The coastline in Arctic regions reacts to climate change with increased erosion and retreats by half a metre per year on average. This means substantial changes for Arctic ecosystems near the coast and the population living there.
A consortium of more than thirty scientists from ten countries, including researchers from the Alfred Wegener Institute for Polar and Marine Research in the Helmholtz Association and from the Helmholtz Centre in Geesthacht, comes to this conclusion in two studies published in Estuaries and Coasts. They jointly investigated over 100,000 kilometres and thus a fourth of all Arctic coasts and their results have now been published for the first time.
The changes are particularly dramatic in the Laptev, East Siberian and Beaufort Seas, where coastal erosion rates reach more than 8 metres a year in some cases. Since around a third of the world's coasts are located in the Arctic permafrost, coastal erosion may affect enormous areas in future. In general Arctic coasts react more sensitively to global warming than coasts in the mid-latitudes. Up to now they have been protected against the eroding force of the waves by large sea ice areas. Due to the continuous decline in sea ice, this protection is jeopardised and we have to reckon with rapid changes in a situation that has remained stable for millennia.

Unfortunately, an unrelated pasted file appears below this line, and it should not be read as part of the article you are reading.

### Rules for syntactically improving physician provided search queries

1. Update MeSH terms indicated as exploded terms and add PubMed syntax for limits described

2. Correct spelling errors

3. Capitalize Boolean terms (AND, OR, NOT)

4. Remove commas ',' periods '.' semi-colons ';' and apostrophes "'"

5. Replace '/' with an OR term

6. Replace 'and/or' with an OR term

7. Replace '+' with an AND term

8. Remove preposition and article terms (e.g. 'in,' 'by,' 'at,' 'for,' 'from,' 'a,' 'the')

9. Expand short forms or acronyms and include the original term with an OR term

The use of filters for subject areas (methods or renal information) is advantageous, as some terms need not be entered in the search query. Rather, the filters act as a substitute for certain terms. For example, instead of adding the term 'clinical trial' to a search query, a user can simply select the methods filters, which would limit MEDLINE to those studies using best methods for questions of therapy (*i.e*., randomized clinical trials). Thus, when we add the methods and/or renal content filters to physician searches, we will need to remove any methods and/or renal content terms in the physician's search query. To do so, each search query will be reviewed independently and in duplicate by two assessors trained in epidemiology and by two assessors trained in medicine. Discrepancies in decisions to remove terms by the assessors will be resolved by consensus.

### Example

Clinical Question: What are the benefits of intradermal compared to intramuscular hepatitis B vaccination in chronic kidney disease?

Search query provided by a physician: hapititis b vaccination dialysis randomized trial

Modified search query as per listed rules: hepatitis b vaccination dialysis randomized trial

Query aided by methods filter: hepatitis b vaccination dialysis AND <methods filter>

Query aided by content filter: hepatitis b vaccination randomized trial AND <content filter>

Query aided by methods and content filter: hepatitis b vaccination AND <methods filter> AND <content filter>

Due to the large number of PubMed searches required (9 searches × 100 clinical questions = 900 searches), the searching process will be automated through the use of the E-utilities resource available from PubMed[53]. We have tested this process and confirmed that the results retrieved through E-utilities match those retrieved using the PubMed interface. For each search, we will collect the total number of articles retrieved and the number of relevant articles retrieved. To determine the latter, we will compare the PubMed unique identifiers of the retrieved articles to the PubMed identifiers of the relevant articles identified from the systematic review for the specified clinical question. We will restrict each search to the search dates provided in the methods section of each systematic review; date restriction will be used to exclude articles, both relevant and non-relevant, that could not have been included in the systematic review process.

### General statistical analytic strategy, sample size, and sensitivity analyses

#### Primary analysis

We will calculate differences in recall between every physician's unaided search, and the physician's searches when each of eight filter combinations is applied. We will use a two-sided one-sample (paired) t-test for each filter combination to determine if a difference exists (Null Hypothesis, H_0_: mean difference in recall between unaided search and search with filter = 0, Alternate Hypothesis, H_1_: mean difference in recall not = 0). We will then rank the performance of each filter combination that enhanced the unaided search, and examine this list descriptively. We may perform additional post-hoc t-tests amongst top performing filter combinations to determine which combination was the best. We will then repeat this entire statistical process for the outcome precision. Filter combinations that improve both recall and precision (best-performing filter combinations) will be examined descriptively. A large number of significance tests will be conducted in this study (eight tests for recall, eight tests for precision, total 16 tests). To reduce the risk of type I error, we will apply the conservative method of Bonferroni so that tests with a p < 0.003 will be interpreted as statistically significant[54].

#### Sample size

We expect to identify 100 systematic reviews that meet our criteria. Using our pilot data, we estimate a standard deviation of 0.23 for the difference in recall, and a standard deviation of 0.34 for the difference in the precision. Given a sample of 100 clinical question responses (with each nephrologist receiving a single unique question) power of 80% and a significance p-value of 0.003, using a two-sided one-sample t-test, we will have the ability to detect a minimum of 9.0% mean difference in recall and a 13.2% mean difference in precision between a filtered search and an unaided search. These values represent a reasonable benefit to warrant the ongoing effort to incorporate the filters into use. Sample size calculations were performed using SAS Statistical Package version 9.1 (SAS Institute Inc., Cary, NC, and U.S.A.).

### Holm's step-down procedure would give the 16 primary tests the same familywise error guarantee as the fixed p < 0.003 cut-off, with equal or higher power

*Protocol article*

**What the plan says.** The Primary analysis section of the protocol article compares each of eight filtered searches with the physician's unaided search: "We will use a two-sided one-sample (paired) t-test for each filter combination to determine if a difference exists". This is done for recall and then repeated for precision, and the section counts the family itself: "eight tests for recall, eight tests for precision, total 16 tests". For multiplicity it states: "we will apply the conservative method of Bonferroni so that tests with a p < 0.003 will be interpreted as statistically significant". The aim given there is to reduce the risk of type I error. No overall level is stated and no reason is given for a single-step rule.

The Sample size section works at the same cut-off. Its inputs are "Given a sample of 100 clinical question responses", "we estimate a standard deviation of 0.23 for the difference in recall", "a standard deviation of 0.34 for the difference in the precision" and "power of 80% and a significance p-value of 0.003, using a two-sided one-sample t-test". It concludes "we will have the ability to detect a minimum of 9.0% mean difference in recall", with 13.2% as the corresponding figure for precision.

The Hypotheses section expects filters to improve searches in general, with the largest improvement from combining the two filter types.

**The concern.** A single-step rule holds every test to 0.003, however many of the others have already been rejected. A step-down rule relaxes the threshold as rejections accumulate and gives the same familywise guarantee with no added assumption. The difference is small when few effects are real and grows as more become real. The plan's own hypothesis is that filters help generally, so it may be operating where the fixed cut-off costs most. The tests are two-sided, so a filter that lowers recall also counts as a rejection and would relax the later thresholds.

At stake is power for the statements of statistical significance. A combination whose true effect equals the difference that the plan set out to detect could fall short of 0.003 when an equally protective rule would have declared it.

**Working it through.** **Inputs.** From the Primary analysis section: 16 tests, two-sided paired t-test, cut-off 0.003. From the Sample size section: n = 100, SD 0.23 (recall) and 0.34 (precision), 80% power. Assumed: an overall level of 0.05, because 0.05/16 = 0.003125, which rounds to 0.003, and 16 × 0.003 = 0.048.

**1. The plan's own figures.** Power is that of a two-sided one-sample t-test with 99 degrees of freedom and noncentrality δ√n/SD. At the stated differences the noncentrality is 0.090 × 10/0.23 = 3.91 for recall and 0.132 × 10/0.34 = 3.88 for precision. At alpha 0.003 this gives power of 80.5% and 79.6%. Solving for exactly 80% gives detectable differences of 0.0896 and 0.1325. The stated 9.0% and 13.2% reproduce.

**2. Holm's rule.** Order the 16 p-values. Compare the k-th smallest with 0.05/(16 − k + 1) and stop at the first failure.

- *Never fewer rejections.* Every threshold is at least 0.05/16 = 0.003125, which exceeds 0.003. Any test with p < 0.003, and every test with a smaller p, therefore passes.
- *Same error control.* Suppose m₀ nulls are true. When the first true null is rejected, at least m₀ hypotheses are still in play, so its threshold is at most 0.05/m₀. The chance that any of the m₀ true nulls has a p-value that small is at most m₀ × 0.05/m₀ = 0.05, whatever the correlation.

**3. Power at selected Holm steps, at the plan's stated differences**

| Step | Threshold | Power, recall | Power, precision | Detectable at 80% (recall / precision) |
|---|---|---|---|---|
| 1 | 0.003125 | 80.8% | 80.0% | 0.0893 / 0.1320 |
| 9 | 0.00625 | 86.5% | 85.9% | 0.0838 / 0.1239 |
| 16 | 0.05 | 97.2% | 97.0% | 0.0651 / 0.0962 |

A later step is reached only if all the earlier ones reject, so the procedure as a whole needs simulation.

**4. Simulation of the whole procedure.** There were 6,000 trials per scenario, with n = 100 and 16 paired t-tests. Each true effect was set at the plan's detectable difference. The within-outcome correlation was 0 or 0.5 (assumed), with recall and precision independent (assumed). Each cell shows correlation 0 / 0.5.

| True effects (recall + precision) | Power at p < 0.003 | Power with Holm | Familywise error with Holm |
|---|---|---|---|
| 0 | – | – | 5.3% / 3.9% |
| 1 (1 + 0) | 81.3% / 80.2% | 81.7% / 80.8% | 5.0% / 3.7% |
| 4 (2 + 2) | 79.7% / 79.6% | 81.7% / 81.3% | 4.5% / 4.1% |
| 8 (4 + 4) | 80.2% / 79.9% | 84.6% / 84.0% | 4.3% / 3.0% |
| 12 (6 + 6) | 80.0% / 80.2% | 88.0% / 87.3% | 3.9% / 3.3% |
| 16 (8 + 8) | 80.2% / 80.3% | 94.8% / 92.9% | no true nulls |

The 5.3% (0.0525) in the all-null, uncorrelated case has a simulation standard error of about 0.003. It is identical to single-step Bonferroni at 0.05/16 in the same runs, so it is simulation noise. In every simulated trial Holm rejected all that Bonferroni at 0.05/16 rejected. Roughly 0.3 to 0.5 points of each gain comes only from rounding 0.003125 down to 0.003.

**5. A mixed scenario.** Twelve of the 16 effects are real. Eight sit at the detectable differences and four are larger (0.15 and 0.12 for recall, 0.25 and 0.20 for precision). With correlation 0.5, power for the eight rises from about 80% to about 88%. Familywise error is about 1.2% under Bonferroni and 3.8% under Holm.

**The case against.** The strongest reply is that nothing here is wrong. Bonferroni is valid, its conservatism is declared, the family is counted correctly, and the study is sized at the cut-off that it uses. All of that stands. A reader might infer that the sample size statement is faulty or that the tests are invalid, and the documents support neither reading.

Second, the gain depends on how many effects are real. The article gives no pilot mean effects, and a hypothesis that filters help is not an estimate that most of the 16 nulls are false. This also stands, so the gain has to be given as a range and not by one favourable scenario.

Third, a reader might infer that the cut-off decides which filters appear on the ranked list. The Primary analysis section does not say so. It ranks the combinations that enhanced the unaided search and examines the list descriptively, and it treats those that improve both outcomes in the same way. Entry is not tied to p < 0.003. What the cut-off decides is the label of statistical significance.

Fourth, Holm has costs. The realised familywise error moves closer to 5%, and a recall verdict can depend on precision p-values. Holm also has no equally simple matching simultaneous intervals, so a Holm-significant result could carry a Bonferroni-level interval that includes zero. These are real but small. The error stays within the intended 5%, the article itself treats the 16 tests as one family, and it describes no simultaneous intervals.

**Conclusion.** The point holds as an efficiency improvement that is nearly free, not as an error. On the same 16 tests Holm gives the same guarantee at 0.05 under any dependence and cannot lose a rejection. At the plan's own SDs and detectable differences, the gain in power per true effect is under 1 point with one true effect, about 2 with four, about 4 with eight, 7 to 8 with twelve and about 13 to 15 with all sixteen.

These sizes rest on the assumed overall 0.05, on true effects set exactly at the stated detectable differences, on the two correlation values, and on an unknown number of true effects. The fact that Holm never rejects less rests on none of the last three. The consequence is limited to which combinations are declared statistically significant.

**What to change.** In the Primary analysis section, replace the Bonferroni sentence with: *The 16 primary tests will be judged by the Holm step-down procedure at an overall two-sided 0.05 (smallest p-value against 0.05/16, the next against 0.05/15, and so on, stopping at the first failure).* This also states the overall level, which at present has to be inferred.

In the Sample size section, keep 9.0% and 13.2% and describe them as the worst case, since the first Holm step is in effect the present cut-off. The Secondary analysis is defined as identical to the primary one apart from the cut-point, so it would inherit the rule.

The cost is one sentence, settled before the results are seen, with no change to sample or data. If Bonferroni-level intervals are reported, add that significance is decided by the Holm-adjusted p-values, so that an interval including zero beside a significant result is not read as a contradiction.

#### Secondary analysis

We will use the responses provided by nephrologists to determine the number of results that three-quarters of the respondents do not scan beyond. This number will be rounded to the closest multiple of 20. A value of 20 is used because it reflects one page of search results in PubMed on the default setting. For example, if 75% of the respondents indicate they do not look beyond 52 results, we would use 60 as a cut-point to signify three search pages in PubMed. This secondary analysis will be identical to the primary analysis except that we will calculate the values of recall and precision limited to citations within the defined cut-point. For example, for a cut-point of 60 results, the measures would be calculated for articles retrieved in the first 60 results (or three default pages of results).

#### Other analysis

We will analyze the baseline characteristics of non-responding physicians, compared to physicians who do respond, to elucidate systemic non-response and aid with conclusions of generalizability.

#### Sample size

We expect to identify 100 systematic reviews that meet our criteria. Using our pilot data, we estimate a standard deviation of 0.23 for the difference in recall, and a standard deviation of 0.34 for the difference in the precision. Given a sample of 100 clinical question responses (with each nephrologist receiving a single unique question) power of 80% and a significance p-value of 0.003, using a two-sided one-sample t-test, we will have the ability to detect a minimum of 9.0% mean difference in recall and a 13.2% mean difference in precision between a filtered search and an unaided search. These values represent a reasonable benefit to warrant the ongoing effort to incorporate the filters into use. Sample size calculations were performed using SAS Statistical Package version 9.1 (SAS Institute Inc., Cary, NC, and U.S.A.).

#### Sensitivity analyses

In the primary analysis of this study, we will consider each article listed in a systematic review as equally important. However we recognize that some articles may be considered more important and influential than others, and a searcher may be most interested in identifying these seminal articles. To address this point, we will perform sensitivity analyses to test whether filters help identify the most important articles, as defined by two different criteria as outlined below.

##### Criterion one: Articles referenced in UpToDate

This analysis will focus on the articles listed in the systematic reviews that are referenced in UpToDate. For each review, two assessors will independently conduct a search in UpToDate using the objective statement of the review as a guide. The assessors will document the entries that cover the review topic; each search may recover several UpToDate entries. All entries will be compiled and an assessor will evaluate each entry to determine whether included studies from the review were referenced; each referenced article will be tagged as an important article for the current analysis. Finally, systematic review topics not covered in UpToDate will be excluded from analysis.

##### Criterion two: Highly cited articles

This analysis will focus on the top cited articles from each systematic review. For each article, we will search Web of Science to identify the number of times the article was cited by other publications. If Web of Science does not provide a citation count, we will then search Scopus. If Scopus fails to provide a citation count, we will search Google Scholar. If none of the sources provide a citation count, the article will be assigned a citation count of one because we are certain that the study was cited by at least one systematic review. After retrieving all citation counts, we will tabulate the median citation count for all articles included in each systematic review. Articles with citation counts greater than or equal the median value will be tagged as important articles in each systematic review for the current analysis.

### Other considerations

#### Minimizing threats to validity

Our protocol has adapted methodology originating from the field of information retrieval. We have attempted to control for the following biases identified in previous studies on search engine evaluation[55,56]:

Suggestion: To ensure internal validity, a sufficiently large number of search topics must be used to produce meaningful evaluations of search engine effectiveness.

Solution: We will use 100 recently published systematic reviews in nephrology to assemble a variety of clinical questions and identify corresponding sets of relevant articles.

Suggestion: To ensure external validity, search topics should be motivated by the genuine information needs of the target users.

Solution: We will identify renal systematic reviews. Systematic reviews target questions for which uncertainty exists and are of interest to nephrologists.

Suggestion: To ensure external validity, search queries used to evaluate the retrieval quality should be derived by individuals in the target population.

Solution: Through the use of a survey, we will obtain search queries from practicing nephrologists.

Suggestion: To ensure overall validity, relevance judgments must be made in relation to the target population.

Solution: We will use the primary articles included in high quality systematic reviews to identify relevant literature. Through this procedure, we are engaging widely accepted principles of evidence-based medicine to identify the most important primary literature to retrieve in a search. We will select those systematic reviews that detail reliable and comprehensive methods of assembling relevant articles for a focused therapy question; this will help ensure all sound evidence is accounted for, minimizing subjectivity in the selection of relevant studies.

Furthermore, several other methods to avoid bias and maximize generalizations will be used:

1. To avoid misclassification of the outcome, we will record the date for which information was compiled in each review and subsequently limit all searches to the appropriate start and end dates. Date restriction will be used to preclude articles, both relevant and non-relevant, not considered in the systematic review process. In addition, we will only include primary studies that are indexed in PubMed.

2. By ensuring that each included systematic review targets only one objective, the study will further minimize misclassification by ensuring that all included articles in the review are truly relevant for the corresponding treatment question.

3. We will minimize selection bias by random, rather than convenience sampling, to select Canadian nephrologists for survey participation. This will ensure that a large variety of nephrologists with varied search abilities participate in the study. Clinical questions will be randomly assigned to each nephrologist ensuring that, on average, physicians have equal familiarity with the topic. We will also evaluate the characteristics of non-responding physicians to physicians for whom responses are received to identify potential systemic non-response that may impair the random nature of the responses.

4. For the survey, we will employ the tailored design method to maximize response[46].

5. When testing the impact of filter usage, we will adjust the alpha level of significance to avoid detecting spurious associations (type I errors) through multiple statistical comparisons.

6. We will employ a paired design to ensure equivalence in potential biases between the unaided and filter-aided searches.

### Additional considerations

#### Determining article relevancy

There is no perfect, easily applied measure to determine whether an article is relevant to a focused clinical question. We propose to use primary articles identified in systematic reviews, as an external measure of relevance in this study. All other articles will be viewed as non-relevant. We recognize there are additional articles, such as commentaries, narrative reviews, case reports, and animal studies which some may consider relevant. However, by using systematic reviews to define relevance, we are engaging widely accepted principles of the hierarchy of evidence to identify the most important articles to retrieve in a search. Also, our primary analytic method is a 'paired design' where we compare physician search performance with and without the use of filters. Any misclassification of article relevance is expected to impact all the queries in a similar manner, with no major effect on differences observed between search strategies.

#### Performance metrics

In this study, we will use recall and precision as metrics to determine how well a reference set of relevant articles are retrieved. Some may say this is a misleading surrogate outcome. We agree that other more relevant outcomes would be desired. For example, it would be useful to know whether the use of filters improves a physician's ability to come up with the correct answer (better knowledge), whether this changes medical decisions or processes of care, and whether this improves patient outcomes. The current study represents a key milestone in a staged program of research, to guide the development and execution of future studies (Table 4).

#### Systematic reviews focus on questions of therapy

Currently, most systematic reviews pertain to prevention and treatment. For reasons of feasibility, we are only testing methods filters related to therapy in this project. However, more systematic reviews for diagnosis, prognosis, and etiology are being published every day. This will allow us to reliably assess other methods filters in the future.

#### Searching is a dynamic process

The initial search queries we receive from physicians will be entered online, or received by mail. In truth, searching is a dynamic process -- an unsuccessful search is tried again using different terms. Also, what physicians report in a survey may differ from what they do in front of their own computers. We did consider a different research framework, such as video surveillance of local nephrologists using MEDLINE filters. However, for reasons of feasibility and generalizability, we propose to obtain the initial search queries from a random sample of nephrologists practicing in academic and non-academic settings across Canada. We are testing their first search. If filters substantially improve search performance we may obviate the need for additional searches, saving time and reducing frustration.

Two thirds of the Arctic coasts do not consist of rock, but of frozen soft substrate (permafrost). And precisely these coasts are extremely hard hit by erosion. As a rule, Arctic regions are quite thinly populated. However, as nearly everywhere in the world, the coasts in the far north are important axes for economic and social life. The growing need for global energy resources as well as increasing tourism and freight transport additionally intensify anthropogenic influence on the coastal regions of the Arctic. For wild animal stocks, like the great caribou herds of the north, and the widespread freshwater lakes near the coast progressive erosion brings about significant changes in ecological conditions.
More than thirty scientists from ten countries were involved in preparing the 170-page status report entitled "State of the Arctic Coast 2010." The study was initiated and coordinated by the International Arctic Science Committee (IASC), the international joint project Land-Ocean Interactions in the Coastal Zone (LOICZ), the International Permafrost Association (IPA) and the Arctic Monitoring and Assessment Programme (AMAP) working group of the Arctic Council.
"When systematic data acquisition began in 2000, detailed information was available for barely 0.5% of the Arctic coasts," says Dr. Hugues Lantuit from the Alfred Wegener Institute (AWI). At the same time the geologist from AWI's Potsdam Research Unit heads the international secretariat of the IPA and is also one of the coordinators of the study. After over ten years of intensive work we have now gained a comprehensive overview of the state and risk of erosion in these areas. "The Arctic is developing more and more into a mirror of various drivers of global change and into a focal point of national and worldwide economic interest," says Dr. Hartwig Kremer, head of the LOICZ project office.
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